Dismissal and death

On 12 Germinal year II (1 April 1794) Lazare Carnot proposed to suppress the executive council and the six ministers, replacing the ministers with twelve Committees reporting to the Committee of Public Safety. The proposal was unanimously adopted by the National Convention. [5] During the Terror (5 September 1793 – 28 July 1794) Destournelles tried in vain to defend one of his brothers, but was arrested himself. He was kept in prison until 9 Thermidor (27 July 1794). Convinced that he would not escape execution by the revolutionaries, he took poison during his captivity. The dose did not kill him immediately, but hastened his death. [4] Destournelles died in Passy, today the 17th arrondissement of Paris, on 27 July 1795. [1]

Lazare Carnot French political, engineering and mathematical figure

Lazare Nicolas Marguerite, Count Carnot was a French mathematician, physicist and politician. He was known as the Organizer of Victory in the French Revolutionary Wars and Napoleonic Wars.

The Commissioners of the Committee of Public Safety were appointed by the French Committee of Public Safety to oversee the various administrative departments between 1 April 1794 and 1 November 1795.

Paris Capital of France

Paris is the capital and most populous city of France, with an area of 105 square kilometres and an official estimated population of 2,140,526 residents as of 1 January 2019. Since the 17th century, Paris has been one of Europe's major centres of finance, diplomacy, commerce, fashion, science, and the arts.

Related Research Articles

Cabinet of François-Pierre Guizot

The Cabinet of François-Pierre Guizot was the last ministry of King Louis Philippe I of France, formed by decree of 19 September 1847. It replaced the Third cabinet of Nicolas Jean-de-Dieu Soult. It was dissolved when the Provisional Government was formed on 24 February 1848 after the February Revolution.

The French Provisional Ministry of 1830 was announced on 1 August 1830 by Louis-Philippe d'Orléans in his capacity as Lieutenant General of the kingdom. It replaced the Paris Municipal Commission Ministry announced the day before after the revolution in which the Bourbon Restoration monarchy was deposed. On 11 August 1830 it was replaced by the First ministry of Louis-Philippe.

Cabinet of Jacques Laffitte

The Cabinet of Jacques Laffitte was announced on 2 November 1830 by King Louis Philippe I. It replaced the First ministry of Louis-Philippe. On 13 March 1831 it was replaced by the Cabinet of Casimir Périer.

Cabinet of Édouard Adolphe Mortier

The Cabinet of Édouard Adolphe Mortier was announced on 18 November 1834 by King Louis Philippe I. It replaced the Cabinet of Hugues-Bernard Maret.

Cabinet of Victor de Broglie

The Cabinet of Victor de Broglie was announced on 12 March 1835 by King Louis Philippe I. It replaced the Cabinet of Édouard Adolphe Mortier.

First cabinet of Adolphe Thiers

The First cabinet of Adolphe Thiers was announced on 22 February 1836 by King Louis Philippe I. It replaced the Cabinet of Victor de Broglie.

First cabinet of Louis Mathieu Molé

The First cabinet of Louis Mathieu Molé was announced on 6 September 1836 by King Louis Philippe I. It replaced the First cabinet of Adolphe Thiers.

Second cabinet of Louis Mathieu Molé

The Second cabinet of Louis Mathieu Molé was announced on 15 April 1837 by King Louis Philippe I. It replaced the First cabinet of Louis Mathieu Molé.

Jean Lacave-Laplagne French politician

Jean Lacave-Laplagne was a French magistrate and politician.

The Transitional French cabinet of 1839 was announced on 31 March 1839 by King Louis Philippe I. It replaced the Second cabinet of Louis Mathieu Molé.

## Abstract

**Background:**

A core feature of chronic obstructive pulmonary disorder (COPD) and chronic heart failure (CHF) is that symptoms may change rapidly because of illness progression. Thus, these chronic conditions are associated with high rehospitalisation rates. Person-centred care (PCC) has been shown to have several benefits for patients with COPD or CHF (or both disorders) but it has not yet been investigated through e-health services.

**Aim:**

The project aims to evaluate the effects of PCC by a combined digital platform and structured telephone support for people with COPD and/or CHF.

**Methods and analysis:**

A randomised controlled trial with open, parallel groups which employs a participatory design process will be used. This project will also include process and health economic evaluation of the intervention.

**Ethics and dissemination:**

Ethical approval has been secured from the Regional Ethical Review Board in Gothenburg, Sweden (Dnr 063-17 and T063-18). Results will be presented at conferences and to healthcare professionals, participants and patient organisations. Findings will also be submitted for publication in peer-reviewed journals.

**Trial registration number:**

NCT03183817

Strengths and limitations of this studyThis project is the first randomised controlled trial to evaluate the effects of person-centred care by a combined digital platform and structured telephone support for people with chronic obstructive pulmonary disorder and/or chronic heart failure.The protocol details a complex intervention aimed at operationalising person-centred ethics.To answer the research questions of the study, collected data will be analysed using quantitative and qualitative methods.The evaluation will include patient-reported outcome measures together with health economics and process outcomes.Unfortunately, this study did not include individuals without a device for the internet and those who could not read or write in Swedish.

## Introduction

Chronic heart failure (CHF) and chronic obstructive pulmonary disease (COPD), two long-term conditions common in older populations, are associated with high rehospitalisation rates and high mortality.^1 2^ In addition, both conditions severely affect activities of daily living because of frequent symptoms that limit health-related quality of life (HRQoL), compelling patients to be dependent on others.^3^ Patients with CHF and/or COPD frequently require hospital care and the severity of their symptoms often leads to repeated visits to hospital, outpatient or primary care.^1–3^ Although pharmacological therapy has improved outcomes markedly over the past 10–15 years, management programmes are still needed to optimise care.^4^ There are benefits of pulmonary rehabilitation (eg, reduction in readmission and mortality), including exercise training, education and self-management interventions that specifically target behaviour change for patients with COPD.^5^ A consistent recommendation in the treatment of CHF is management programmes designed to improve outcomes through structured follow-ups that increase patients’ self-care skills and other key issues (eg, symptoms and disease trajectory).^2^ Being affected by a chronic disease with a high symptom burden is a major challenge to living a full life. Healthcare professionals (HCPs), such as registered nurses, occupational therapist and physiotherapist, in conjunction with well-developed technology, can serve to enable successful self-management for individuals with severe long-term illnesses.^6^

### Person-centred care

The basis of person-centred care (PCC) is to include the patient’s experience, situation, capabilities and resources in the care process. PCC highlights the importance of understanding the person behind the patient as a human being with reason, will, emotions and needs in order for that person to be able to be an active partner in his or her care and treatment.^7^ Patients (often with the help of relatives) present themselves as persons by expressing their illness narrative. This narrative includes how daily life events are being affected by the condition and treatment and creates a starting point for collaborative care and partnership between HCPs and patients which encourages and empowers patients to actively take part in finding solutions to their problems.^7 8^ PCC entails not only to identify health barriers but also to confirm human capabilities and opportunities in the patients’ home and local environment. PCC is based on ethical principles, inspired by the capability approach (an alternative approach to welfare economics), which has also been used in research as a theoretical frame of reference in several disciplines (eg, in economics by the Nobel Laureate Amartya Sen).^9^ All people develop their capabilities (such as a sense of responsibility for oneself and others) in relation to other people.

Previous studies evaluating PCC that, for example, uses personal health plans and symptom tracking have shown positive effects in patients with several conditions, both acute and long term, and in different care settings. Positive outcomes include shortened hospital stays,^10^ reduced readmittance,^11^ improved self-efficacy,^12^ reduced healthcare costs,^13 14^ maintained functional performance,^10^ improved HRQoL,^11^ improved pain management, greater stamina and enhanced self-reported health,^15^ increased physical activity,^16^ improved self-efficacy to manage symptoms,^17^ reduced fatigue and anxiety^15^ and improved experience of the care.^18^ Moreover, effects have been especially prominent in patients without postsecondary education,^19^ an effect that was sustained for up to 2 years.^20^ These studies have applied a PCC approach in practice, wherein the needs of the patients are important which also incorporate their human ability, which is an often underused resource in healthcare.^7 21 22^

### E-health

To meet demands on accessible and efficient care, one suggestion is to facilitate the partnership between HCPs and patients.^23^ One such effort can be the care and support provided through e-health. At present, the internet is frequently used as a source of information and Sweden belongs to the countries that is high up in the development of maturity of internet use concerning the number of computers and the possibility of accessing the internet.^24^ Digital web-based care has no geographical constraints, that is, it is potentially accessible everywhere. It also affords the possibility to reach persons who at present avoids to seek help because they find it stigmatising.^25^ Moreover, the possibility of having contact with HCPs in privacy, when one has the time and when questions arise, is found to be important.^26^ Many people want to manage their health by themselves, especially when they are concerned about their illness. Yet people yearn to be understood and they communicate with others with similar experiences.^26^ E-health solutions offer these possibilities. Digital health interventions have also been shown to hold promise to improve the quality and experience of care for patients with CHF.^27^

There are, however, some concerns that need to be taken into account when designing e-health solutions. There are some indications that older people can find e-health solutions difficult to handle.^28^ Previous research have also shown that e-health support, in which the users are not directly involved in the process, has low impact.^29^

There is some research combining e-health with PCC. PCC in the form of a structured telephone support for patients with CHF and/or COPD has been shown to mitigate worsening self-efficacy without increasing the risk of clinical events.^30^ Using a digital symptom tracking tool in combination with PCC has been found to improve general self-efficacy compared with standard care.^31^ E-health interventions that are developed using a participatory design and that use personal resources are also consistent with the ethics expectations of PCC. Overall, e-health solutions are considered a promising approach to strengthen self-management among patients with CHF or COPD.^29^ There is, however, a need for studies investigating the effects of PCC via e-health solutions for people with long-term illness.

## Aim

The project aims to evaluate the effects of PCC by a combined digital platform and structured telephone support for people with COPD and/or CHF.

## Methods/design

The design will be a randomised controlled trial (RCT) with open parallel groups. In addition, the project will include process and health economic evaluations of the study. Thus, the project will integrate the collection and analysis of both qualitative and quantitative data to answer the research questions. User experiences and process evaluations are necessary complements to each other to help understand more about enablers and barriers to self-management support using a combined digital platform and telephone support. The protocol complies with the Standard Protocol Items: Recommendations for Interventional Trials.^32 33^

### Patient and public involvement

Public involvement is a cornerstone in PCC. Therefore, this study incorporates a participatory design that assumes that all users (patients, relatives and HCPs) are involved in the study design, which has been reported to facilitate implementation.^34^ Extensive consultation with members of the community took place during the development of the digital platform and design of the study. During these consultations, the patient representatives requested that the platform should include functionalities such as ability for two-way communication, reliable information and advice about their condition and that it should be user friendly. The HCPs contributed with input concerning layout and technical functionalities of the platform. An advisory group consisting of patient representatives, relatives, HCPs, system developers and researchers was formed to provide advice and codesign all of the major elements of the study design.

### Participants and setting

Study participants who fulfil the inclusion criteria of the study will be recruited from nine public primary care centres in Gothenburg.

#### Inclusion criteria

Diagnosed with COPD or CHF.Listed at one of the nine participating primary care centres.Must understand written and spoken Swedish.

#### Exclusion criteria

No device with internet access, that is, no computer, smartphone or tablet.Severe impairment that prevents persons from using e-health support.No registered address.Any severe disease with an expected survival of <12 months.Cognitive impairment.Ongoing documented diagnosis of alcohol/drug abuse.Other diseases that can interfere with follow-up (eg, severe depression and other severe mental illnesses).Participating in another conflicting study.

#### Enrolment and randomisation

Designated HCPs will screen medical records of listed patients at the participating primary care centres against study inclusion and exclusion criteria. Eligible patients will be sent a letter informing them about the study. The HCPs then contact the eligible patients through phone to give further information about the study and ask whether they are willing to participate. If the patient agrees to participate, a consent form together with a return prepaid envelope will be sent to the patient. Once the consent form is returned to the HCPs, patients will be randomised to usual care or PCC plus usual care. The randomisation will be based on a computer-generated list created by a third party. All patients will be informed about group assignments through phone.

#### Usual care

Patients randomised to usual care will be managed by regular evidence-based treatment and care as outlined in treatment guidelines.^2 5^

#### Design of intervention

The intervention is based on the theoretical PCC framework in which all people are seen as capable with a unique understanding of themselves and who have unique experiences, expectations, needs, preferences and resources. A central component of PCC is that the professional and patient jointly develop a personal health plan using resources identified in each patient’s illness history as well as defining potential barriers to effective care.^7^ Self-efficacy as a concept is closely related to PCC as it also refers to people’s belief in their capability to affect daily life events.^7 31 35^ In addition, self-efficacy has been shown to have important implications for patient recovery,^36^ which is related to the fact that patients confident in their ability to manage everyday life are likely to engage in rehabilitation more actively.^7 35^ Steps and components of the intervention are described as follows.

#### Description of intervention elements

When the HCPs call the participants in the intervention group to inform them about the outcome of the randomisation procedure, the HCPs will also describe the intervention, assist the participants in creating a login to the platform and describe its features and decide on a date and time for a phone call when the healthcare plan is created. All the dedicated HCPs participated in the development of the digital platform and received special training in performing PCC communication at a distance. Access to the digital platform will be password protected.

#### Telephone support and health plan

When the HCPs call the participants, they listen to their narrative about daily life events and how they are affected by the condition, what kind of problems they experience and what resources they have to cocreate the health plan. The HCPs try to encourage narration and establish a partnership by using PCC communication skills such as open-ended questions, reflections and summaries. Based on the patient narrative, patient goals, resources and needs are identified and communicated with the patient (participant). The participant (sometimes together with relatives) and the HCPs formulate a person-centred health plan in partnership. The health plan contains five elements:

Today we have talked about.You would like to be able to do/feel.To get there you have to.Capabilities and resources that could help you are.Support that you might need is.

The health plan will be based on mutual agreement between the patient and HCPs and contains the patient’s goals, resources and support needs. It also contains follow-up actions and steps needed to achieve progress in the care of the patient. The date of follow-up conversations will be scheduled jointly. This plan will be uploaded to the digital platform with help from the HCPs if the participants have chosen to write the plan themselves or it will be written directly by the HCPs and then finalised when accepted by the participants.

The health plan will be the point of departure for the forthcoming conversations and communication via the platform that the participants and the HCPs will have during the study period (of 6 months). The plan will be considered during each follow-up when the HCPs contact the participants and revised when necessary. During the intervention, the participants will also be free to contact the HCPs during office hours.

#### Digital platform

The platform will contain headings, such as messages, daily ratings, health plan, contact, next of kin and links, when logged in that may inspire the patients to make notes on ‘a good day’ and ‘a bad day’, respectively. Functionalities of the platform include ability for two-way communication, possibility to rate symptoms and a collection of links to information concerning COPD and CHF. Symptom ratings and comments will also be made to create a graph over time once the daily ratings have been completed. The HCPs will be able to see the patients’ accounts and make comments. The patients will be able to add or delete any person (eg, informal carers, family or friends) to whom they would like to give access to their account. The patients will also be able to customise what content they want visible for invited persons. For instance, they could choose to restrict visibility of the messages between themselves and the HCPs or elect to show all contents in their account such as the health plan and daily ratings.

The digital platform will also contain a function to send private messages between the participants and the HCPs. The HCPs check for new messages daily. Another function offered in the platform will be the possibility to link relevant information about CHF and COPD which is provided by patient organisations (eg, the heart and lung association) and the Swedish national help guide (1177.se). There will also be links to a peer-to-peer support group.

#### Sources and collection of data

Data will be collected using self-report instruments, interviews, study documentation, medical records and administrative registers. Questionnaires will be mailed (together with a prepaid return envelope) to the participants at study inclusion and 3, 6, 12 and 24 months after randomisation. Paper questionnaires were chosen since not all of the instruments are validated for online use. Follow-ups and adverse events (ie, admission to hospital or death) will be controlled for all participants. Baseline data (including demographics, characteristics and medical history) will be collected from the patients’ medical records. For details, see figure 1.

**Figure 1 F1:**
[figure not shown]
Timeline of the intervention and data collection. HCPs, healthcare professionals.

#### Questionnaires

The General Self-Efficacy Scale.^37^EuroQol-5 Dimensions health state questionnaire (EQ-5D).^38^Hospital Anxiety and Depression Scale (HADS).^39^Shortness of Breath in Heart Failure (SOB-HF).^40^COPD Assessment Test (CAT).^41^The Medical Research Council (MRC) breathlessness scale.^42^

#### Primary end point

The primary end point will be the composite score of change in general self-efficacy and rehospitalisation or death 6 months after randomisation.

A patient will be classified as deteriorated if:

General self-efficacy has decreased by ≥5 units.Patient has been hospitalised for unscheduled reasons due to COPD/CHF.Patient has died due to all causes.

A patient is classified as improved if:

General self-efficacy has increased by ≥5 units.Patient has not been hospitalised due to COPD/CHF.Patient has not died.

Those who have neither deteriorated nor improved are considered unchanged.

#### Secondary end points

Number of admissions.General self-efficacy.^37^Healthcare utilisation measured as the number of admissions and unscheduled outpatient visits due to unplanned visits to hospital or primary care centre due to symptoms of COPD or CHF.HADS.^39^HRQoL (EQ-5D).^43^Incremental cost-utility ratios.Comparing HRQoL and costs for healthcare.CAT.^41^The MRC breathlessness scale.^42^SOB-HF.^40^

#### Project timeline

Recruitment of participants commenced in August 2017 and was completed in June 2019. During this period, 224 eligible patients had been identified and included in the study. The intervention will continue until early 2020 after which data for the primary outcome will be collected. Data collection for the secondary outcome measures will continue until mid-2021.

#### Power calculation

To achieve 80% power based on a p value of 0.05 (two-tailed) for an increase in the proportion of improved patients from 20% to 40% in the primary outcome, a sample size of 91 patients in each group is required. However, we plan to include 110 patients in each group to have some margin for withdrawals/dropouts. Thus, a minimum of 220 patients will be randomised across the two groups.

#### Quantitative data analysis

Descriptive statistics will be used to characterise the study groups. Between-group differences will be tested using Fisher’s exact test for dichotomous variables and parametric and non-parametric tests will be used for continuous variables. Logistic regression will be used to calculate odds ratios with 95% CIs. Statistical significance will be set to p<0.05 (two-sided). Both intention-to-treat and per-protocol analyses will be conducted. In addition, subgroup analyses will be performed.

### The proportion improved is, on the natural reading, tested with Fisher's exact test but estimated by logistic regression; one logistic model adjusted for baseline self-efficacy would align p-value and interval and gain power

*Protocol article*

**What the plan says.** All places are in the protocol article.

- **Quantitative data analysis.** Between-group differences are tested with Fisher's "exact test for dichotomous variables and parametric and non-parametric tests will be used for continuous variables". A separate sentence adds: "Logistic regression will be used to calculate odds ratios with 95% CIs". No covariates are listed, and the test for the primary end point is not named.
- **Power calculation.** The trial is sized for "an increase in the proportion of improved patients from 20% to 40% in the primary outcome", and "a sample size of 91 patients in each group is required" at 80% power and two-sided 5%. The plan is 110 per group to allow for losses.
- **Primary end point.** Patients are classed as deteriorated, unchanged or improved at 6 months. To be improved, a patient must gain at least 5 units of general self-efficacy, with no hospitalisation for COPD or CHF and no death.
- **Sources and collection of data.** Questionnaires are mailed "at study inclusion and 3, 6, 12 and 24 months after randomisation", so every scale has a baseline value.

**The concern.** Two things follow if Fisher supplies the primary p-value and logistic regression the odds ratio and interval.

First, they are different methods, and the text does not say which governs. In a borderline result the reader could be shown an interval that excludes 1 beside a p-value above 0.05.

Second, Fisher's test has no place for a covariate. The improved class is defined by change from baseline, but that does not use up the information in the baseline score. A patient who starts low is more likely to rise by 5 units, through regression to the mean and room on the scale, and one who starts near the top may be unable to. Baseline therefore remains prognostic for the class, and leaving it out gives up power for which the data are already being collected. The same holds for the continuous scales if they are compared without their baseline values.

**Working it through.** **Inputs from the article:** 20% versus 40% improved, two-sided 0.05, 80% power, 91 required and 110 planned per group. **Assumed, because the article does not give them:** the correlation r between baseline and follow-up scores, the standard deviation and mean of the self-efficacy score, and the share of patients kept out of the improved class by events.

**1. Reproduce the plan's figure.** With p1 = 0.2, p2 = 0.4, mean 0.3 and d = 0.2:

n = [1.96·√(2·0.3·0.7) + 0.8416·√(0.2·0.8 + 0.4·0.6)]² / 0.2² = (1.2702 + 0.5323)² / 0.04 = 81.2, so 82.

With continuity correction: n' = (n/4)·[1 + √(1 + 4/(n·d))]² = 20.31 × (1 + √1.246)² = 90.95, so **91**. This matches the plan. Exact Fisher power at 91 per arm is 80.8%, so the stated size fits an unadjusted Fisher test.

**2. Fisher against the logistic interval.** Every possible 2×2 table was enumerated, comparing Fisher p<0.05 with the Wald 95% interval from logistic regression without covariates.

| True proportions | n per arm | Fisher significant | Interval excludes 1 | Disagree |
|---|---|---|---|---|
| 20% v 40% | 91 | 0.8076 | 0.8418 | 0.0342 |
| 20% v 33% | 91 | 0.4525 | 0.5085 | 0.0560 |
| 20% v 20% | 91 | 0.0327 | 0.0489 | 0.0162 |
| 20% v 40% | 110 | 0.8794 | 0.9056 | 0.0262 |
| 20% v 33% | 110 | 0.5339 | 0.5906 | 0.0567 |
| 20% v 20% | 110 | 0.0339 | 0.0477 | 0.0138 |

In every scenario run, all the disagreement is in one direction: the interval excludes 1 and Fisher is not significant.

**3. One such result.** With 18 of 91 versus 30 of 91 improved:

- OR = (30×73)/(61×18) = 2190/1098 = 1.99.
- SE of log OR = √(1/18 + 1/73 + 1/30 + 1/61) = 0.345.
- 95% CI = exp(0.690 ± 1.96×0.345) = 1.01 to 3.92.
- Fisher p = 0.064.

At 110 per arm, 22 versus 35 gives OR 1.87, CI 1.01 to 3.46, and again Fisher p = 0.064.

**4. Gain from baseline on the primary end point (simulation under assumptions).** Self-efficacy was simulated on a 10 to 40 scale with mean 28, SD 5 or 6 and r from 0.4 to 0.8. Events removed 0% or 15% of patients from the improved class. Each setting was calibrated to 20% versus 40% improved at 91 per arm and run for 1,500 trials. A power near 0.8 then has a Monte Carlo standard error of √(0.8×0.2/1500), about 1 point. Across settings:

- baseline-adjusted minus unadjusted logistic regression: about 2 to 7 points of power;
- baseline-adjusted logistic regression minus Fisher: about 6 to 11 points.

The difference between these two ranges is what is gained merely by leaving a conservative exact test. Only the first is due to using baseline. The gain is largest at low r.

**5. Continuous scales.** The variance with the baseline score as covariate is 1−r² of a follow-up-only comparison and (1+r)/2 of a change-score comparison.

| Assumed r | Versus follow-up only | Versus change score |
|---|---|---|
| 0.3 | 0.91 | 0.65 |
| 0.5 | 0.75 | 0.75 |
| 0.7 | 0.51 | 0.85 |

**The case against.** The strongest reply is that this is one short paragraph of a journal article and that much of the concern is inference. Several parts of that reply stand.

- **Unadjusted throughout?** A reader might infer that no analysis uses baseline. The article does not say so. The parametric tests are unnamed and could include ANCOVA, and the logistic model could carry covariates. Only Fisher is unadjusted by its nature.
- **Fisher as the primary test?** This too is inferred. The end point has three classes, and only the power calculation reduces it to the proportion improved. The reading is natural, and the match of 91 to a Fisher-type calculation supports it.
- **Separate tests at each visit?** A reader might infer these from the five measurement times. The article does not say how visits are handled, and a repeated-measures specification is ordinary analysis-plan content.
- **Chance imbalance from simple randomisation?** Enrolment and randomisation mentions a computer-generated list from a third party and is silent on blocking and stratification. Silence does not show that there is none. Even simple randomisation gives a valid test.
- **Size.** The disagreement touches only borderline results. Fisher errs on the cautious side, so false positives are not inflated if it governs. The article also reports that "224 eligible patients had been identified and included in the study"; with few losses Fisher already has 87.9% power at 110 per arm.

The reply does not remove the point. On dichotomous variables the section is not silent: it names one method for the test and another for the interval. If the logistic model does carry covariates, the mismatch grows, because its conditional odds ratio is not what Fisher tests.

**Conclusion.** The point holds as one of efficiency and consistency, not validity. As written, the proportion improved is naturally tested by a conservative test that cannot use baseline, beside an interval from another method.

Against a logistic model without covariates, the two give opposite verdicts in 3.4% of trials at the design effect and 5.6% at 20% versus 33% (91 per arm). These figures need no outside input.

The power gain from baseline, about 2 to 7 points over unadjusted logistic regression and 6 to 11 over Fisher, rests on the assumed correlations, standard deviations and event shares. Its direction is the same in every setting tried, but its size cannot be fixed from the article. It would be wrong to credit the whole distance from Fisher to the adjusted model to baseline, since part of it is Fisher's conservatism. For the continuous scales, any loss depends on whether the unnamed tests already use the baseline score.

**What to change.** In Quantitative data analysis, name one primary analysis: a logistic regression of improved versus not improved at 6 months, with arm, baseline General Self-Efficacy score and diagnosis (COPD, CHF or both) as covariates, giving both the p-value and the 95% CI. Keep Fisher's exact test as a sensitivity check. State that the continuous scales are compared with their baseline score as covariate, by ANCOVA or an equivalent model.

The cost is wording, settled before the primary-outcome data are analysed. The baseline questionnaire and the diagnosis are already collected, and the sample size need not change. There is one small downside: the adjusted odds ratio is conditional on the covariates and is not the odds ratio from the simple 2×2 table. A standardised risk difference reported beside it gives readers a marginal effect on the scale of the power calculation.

Second cabinet of Nicolas Jean-de-Dieu Soult

The Second cabinet of Nicolas Jean-de-Dieu Soult was announced on 12 May 1839 by King Louis Philippe I. It replaced the Transitional French cabinet of 1839.

Second cabinet of Adolphe Thiers

The Second cabinet of Adolphe Thiers was announced on 1 March 1840 by King Louis Philippe I. It replaced the Second cabinet of Nicolas Jean-de-Dieu Soult.

First ministry of Armand-Emmanuel du Plessis de Richelieu ministry of the Restauration in France

The First ministry of Armand-Emmanuel du Plessis de Richelieu was formed on 26 September 1815 after the dismissal of the Ministry of Charles-Maurice de Talleyrand-Périgord by King Louis XVIII of France. It was dissolved on 29 December 1818 and replaced by the Ministry of Jean-Joseph Dessolles.

Ministry of Joseph de Villèle

The Ministry of Joseph de Villèle was formed on 14 December 1821 after the dismissal of the Second ministry of Armand-Emmanuel du Plessis de Richelieu by King Louis XVIII of France.

Government of the first Bourbon restoration

The Government of the first Bourbon restoration replaced the French provisional government of 1814 that had been formed after the fall of Napoleon. It was announced on 13 May 1814 by King Louis XVIII of France. After the return of Napoleon from exile, the court fled to Ghent and the government was replaced by the French Government of the Hundred Days on 20 March 1815.

French Provisional Government of 1814

The French Provisional Government of 1814 held office during the transitional period between the defeat of Napoleon followed by the surrender of Paris on 31 March 1814 and the appointment on 13 May 1814 of the Government of the first Bourbon restoration by King Louis XVIII of France.

French Government of the Hundred Days

The French Government of the Hundred Days was formed by Napoleon I upon his resumption of the Imperial throne on 20 March 1815, replacing the government of the first Bourbon restoration which had been formed by King Louis XVIII the previous year. Following the defeat of Napoleon at the Battle of Waterloo and his second abdication on 22 June 1815 the Executive Commission of 1815 was formed as a new government, declaring the Empire abolished for a second time on 26 June.

Fourth cabinet of Napoleon III

The Fourth cabinet of Napoleon III was formed on 17 July 1869.

Ministers of the French National Convention

The ministers of the French National Convention were appointed on 10 August 1792 after the French Legislative Assembly suspended King Louis XVI and revoked the ministers that he had named.

References

Citations

  1. 1 2 Antonetti 2007.
  2. 1 2 3 Le Bas & Lemaitre 1842, p. 514.
  3. Muel 1891, p. 33.
  4. 1 2 Le Bas & Lemaitre 1842, p. 515.
  5. Muel 1891, p. 41-42.

Sources